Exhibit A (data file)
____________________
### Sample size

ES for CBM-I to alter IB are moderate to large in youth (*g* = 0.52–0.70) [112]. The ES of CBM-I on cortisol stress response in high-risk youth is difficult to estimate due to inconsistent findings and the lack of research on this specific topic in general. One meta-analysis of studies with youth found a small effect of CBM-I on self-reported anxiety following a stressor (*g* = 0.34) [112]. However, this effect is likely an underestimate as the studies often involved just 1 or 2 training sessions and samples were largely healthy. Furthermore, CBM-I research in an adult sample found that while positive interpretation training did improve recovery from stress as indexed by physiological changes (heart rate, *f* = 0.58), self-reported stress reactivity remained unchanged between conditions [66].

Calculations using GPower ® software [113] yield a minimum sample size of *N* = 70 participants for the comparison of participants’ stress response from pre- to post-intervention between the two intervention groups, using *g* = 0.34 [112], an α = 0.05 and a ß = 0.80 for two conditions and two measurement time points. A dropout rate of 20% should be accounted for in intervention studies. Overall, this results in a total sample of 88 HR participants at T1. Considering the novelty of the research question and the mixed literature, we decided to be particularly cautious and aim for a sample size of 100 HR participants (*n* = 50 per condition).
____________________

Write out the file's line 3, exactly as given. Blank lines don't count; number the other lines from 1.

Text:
Calculations using GPower ® software [113] yield a minimum sample size of *N* = 70 participants for the comparison of participants’ stress response from pre- to post-intervention between the two intervention groups, using *g* = 0.34 [112], an α = 0.05 and a ß = 0.80 for two conditions and two measurement time points. A dropout rate of 20% should be accounted for in intervention studies. Overall, this results in a total sample of 88 HR participants at T1. Considering the novelty of the research question and the mixed literature, we decided to be particularly cautious and aim for a sample size of 100 HR participants (*n* = 50 per condition).